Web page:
Big Kid in the Workplace

I have the tendency to act ridiculous when I am under pressure. Perhaps you find yourself in a likewise situation as a semi-spoiled twenty-something in the workplace. To save you from untold embarrassment and the onset of pre-mature burnout, I give your very own survival guide. Big kids need love too.

1. Conflict is necessary, but it doesn’t have to be hard. 

When I began working, I thought every crisis meant I had the right to make a fuss. Instead, this made me look all the more incompetent. Cursing, sulking, and throwing a tantrum just indicates someone who needs to mature as an individual. If I could talk to my intern self, I would encourage taking a break or  deep breath. Will the world end if your supervisor gives you another task on top of your already daunting list? Probably? While that may be true, it is also true that you can ask for more time. You can even ask for help. Yelling at you superior causes everyone to only be that much more grumpy.

2. Don’t lose your sense of humor.

Many problems begin in life when you forget to laugh at yourself and your situation once in a while. Remember, one day this seemingly dreary job will be a great story. Having purpose and drive requires an underbelly of lightheartedness. We have, at most, a hundred years to leave an imprint. Don’t let other people’s negativity or commitment to stagnant teaching stifle your creative spirit. Why not smile along the way? There are some days when we are in a funk. The creative find ways to make funk into funky. Sure, “funky” isn’t pleasant, but it does sound fun.

3. You’re not alone.

This one is important. In this cyber age where media convinces us someone else is doing our job better, it is so easy to feel worthless. Perhaps your boss has told you you are incompetent, lackluster, plain. This is simply not true. Don’t hide under your desk or a pile of empty junk food wrappers (however tempting that may be). While there are moments when people commit worthless acts, a person is full of soul. Yes, you are a soul in a big world full of so many others. You have something to contribute, no matter what other people think. Loneliness plagues us when someone else denies us the right to live out loud, but that doesn’t mean we shouldn’t. Someone out there is supporting you, whether it be a parent, pastor, friend or sibling. Even if you feel like the whole world is against you, I believe God is for you. Know that wherever you go, doors open for those with open hearts.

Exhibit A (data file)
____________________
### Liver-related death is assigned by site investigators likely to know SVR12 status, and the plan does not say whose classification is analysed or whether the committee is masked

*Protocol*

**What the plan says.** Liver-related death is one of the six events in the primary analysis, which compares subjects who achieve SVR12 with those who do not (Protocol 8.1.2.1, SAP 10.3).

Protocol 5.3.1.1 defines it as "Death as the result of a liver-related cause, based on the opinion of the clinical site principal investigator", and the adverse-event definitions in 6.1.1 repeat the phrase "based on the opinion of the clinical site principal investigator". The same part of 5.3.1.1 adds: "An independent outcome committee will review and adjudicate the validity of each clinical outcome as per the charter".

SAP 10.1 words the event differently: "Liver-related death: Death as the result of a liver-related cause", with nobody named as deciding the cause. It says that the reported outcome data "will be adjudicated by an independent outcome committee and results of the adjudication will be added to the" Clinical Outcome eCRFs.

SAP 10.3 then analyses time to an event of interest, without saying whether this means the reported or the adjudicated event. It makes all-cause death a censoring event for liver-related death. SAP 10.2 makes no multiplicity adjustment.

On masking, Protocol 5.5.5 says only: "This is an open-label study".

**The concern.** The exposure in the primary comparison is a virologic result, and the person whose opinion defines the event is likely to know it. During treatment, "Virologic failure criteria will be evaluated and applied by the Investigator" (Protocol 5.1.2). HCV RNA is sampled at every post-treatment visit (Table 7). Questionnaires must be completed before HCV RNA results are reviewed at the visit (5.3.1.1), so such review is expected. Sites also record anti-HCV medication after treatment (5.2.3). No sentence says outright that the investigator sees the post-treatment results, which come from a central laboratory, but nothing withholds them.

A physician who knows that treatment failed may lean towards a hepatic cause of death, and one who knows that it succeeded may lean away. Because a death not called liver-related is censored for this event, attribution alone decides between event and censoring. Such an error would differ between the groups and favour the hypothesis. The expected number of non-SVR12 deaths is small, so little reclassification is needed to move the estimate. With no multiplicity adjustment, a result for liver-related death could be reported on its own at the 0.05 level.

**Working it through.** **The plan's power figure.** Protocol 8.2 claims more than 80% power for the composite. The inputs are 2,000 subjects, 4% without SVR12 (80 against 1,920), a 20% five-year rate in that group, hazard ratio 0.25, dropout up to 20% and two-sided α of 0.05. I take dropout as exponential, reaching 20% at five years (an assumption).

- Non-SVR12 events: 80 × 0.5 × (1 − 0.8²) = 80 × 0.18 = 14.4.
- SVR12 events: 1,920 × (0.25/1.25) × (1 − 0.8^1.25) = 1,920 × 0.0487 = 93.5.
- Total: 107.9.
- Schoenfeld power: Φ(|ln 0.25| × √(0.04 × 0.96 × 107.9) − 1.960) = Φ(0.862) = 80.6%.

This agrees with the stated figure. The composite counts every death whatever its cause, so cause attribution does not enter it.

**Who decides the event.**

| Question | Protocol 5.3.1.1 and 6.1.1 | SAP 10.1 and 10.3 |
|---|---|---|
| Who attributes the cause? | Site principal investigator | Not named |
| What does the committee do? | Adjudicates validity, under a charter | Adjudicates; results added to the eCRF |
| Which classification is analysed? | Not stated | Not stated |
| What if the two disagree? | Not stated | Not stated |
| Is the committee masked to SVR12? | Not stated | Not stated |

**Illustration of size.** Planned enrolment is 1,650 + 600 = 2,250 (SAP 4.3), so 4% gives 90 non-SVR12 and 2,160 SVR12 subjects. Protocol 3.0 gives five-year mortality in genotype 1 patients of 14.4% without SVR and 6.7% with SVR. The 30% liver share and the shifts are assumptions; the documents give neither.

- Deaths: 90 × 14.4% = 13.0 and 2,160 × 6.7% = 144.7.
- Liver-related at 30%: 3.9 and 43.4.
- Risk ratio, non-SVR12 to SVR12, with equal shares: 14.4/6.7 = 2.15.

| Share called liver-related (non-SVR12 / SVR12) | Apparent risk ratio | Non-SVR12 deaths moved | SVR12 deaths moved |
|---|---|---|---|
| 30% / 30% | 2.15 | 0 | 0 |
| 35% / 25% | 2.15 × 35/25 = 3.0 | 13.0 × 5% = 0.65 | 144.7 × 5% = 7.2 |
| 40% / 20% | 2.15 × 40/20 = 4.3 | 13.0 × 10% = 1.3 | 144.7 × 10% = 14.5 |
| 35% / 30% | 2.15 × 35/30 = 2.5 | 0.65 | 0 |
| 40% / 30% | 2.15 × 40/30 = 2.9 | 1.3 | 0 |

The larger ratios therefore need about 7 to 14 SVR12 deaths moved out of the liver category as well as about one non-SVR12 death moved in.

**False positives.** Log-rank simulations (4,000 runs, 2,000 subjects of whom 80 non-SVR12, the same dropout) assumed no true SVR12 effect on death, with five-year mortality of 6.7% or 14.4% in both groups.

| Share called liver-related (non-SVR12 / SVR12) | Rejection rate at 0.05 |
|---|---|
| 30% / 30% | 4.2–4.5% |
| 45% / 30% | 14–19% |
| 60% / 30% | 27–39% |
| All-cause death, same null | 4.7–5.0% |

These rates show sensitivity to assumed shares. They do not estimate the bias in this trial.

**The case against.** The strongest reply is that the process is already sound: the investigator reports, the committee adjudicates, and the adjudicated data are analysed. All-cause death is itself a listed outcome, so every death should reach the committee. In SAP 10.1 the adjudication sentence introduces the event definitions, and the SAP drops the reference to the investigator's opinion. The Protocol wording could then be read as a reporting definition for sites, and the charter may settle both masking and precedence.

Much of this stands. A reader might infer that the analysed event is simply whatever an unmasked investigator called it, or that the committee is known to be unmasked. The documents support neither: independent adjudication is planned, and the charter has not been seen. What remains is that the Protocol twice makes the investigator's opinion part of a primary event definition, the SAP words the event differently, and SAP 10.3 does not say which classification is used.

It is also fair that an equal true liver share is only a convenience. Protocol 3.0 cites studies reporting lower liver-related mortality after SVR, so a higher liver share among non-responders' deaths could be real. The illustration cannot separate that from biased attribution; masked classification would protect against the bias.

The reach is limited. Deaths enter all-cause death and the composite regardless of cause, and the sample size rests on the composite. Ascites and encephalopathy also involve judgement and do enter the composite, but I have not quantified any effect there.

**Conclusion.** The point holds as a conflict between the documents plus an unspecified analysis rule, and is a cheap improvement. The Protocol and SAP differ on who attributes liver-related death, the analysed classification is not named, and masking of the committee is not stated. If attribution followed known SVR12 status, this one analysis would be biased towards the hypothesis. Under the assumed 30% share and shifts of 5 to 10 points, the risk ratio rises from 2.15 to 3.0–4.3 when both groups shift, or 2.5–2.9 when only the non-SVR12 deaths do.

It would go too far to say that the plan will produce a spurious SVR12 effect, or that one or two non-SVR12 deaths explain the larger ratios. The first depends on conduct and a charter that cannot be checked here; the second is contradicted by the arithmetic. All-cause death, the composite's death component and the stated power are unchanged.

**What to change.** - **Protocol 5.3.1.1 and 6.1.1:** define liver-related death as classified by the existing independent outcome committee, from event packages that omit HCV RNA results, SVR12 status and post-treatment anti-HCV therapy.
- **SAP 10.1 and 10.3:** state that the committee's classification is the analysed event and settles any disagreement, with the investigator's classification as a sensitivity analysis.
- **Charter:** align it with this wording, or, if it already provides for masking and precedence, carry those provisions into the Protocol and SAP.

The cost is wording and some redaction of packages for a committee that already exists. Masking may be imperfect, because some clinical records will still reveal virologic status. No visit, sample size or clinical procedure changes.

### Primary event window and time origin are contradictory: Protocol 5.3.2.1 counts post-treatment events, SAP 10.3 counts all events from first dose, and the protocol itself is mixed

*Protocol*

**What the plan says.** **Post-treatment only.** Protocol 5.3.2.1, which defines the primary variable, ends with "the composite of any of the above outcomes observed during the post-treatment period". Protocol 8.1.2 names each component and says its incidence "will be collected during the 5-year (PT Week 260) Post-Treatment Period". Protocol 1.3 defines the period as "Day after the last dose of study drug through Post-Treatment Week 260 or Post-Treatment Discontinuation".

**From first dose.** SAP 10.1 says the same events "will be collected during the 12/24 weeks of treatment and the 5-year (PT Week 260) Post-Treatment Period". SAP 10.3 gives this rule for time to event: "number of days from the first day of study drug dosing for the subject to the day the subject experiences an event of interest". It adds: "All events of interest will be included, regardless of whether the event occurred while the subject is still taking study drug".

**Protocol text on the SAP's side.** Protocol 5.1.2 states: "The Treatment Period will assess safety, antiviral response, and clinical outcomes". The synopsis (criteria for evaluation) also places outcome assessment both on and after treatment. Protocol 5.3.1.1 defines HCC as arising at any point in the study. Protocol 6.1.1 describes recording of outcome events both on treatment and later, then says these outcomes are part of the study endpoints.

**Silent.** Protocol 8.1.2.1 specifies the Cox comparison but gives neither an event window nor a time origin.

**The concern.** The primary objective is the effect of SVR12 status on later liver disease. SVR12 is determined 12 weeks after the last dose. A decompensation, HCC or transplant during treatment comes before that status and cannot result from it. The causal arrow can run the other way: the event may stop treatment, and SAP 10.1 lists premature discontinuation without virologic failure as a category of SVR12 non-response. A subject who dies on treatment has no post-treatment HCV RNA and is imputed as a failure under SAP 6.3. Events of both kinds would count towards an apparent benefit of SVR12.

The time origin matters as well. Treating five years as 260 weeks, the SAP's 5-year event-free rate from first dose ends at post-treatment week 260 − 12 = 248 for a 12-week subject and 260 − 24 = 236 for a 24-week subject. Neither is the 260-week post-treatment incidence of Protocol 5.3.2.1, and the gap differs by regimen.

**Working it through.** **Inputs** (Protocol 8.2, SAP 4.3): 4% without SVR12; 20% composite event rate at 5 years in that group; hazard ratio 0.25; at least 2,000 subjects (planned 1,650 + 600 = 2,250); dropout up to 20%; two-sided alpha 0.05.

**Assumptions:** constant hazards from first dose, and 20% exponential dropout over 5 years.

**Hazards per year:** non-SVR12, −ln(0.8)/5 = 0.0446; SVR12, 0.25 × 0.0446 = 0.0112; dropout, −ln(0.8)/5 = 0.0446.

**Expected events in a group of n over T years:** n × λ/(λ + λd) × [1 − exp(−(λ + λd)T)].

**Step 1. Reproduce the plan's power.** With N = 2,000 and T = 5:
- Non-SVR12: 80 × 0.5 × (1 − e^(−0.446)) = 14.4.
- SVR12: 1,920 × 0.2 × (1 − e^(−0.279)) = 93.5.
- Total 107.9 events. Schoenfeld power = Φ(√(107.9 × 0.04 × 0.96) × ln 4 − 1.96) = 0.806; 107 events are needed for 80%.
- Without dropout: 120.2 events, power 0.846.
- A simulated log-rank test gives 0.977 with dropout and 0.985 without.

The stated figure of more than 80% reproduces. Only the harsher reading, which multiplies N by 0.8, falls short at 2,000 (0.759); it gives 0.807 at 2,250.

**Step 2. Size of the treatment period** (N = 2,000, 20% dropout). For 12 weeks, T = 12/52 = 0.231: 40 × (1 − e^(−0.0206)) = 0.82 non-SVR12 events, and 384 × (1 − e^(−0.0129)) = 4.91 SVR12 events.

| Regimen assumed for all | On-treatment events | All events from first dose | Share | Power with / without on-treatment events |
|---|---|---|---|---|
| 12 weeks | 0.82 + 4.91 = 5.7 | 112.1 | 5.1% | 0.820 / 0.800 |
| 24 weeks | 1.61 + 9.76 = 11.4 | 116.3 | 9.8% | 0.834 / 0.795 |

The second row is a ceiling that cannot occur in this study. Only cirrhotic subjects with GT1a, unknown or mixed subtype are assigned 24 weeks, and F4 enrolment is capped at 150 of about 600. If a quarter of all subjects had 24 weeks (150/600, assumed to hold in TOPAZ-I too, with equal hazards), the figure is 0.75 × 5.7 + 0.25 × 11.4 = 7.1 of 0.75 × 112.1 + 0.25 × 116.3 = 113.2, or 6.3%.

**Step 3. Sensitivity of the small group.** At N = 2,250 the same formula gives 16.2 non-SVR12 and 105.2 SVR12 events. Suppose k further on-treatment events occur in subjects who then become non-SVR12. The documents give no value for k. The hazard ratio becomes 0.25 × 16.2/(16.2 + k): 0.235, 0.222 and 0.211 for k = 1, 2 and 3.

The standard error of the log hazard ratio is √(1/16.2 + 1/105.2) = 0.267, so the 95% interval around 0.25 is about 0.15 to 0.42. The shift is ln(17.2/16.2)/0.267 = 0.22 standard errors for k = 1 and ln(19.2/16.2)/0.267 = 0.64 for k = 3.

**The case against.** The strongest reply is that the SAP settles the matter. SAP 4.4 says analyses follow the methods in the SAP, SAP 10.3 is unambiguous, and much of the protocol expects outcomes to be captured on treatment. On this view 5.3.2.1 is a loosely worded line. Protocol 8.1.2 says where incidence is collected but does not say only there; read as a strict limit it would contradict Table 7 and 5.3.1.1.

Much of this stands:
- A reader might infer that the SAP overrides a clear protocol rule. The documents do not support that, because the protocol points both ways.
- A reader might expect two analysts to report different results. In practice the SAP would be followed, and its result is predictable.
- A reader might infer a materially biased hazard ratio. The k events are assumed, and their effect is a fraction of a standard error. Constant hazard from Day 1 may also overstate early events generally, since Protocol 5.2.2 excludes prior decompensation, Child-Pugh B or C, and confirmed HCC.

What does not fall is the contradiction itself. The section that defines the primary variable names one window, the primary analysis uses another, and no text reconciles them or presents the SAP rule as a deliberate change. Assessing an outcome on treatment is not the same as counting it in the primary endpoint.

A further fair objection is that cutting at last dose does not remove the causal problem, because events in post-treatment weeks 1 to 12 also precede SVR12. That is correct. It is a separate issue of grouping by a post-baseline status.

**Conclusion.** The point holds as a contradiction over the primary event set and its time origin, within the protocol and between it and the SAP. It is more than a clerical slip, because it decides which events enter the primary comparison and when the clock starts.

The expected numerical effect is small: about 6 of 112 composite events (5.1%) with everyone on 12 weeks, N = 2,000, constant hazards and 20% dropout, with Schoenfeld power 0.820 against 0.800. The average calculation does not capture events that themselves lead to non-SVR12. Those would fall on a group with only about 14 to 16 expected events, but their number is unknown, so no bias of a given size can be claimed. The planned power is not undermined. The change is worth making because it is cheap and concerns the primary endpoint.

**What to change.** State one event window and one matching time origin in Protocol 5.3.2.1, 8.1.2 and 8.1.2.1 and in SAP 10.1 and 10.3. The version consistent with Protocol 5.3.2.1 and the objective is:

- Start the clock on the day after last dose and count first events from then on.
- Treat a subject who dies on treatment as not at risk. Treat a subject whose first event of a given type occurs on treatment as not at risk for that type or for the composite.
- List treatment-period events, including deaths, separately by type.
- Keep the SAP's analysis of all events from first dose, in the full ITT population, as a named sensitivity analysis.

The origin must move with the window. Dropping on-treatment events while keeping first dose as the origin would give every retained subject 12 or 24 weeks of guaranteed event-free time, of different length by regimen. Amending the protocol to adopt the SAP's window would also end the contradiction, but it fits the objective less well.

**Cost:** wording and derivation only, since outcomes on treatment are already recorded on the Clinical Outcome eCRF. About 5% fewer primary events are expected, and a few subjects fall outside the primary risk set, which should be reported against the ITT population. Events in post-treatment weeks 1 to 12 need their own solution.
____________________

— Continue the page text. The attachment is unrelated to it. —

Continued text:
4. Mistakes don’t mean you’re dumb.

Working in a prestigious organization in an Asian country, I sometimes feel overwhelmed by the pressure to perform. When I make a mistake, I try to remind myself that I recognize it as a misstep. Hey, I learned something new and different. That’s something to celebrate, not something to condemn. Some of the best lessons come from happy errors. It’s all how you interpret a challenge. Try to look past grading scales on your own life. Instead, aim for inspiration. How can I learn from this? What has this taught me?

5. Speak the truth in love.

When I was young, I thought Miss Bossypants was the way to go. That bled a bit into my tottering first steps as a teacher. “Don’t do that, don’t do this, don’t, no, no, no.” The more I restricted, the more my students saw me as a negative person. With some great but hard to hear advice, I realized I had to let in the sunshine and let go. Some of the best teaching is trusting that your students are capable of the best. Like the story of the sun and the wind competing to get a man to take off his coat, warmth always wins against harsh elements. When I began encouraging my students and praising their different learning styles, life felt a bit brighter for us all. Being a drill sergeant is not teaching. Teaching means humbling yourself, stepping down from the lectern, and letting students speak up.

I went into this year thinking I could jump into teaching with no qualms. I thought I would be extraordinary. That, of course, is not true. I believe great teachers persevere through years and years, committing to innovation each day. Great teaching also means humility, to forget about any sense of entitlement. It makes students feel important and helps them know they are somebody.

I hope you never stop being the big kid at the workplace. Regardless of your position or what others think of you, I hope you exemplify big character. As souls who strive, we need to be more courageous and less obedient to our fear.

Best and Blessings,



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